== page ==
It was a nice June morning on Gooseberry. Surprising in that it had been foggy up at the Westport Middle School where we flew RC airplanes, yet as we went south towards the ocean it got clearer and it was perfectly clear at Gooseberry.
Of course the first thing that caught my eye wasn’t clear at all. I didn’t know if it was a submerged rock, a seal, or some other marine mammal. (Click any image below to get a much larger version of it.)
Turned out to be a pair of “some other” marine mammals – homo snorkelus I believe. 😉
Then we saw very little until we were well past East Point and Don said he had heard some quite noisy bird up the beach and two flew out and were away so fast I could hardly snap a picture. What I got – see below) isn’t definitive, but the markings sur elook like Willets to me – note the dark patches about halfway down the wing and at the tip, plus the white rump – and the size seemed right. Wondered if they might be a nesting pair.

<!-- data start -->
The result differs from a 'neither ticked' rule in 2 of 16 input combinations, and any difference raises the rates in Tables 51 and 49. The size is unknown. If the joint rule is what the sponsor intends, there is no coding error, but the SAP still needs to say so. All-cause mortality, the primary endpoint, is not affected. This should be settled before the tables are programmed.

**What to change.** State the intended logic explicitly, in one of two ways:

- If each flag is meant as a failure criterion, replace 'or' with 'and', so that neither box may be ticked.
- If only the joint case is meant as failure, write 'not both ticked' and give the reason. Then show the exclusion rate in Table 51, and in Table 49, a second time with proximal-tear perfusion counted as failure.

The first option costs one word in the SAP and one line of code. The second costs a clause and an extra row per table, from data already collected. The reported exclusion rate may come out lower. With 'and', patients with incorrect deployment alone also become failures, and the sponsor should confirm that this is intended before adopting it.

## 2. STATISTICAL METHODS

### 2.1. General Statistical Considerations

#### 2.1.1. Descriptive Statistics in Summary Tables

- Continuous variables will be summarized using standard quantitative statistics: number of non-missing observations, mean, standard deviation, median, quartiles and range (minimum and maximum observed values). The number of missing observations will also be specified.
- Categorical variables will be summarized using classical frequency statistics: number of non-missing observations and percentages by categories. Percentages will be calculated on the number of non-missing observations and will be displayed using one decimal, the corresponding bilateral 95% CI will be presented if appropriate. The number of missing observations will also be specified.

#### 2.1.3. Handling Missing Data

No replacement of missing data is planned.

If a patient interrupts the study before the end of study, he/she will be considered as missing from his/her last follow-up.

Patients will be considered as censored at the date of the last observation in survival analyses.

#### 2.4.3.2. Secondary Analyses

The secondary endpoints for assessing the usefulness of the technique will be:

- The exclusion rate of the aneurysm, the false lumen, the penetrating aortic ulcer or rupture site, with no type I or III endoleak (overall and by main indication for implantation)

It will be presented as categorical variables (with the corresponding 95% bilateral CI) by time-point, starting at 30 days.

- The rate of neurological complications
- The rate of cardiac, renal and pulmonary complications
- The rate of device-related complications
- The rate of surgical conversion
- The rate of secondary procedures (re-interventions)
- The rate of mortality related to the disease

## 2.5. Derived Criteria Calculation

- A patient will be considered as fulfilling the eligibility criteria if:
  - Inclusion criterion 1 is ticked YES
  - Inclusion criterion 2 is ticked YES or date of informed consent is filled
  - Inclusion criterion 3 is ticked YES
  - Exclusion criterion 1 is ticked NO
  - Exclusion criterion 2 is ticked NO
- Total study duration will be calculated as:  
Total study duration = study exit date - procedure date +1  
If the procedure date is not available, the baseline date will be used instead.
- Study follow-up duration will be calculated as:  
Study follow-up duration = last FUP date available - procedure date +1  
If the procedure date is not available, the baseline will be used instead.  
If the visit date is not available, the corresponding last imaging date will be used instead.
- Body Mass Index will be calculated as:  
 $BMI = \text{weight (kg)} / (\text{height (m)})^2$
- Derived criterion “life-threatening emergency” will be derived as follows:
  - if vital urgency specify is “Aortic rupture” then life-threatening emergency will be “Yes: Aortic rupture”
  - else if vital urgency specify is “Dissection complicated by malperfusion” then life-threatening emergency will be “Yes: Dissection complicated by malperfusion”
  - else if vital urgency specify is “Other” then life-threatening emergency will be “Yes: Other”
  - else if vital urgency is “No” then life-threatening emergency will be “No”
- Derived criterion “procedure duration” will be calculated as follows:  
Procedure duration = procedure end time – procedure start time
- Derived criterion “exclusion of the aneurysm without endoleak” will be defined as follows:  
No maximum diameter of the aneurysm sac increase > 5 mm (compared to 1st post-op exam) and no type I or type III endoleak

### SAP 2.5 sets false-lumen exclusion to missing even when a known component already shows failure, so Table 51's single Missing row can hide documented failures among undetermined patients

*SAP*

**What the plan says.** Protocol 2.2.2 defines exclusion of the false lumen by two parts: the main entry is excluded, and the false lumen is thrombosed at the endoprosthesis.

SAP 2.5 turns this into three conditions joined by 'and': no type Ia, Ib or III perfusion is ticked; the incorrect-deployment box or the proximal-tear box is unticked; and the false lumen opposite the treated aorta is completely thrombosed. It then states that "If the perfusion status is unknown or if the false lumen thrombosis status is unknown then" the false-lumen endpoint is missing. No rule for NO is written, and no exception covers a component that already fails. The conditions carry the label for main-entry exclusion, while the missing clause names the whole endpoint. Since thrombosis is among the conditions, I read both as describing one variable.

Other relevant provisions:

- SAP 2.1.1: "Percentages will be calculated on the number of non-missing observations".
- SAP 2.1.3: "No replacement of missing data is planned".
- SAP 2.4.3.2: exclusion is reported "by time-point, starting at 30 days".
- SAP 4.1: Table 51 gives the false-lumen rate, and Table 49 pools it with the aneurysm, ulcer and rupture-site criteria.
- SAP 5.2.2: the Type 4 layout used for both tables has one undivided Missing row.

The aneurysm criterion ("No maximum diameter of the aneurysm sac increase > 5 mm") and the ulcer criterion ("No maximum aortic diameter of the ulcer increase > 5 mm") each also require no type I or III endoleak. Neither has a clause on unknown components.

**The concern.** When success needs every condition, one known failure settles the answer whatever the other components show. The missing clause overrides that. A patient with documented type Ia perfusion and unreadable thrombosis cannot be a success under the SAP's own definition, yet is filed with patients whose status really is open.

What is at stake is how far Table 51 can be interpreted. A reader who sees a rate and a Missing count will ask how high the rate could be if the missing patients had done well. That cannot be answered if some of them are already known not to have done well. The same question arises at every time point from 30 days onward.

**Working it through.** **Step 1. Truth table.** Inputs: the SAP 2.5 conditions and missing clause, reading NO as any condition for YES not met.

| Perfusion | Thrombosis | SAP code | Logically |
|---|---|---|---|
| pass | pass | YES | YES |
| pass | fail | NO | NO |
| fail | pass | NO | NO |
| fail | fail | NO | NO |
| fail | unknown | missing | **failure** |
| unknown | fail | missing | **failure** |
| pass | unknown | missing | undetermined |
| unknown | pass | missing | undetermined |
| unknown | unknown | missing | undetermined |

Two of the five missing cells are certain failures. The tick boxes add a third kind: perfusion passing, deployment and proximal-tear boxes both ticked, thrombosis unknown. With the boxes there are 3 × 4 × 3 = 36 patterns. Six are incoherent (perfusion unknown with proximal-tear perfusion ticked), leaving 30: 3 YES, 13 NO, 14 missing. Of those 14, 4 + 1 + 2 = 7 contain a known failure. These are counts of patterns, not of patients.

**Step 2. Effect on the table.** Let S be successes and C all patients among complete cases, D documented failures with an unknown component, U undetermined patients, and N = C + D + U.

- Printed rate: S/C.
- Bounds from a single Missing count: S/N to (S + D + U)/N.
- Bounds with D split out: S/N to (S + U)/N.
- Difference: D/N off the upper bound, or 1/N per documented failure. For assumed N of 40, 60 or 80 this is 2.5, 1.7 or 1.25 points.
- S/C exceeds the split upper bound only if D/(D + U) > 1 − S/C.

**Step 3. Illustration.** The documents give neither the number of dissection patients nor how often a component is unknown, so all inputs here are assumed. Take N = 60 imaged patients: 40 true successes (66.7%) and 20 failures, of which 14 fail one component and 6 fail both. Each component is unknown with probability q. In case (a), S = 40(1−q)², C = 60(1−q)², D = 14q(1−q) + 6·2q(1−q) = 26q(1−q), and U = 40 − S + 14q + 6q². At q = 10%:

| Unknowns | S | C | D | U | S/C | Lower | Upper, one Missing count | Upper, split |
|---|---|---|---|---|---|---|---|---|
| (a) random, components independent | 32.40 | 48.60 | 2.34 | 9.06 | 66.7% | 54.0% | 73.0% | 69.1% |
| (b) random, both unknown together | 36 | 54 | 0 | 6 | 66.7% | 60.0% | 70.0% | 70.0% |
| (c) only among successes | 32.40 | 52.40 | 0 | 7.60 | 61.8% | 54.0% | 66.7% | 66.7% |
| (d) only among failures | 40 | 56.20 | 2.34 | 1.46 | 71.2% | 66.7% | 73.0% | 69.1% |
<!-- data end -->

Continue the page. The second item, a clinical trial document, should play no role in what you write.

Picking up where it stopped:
I had hoped to see more of the familiar fall birds, decked out in their breeding finery. One I have been anticipating is the Ruddy Turnstone and one – just one – has shown up when I’ve been there. Here he is. Quite handsome!
Last week we had seen quite a flock of Black and White-winged Scoter off the southwest point. They were there again this week. The ones with the bright orange bills are adult males.
But hanging back with his own little group was a very different one. I suspected it was the third of the Scoter family, but I couldn’t remember its name. Well, it’s a Surf Scoter, as I learned when I checked Sibley. Also learned that the real differences between the three Scoters show up in their bills and where bill meets face.
I think that’s a White-winged female or juvenile in this group.
And, of course, there were the “usual suspects” – the cormorants and the Eiders in one stage or another of feather.
And as we were leaving this area a lone Osprey glided by, checking out the scene below. Guess we’re on his “Life List” now. 😉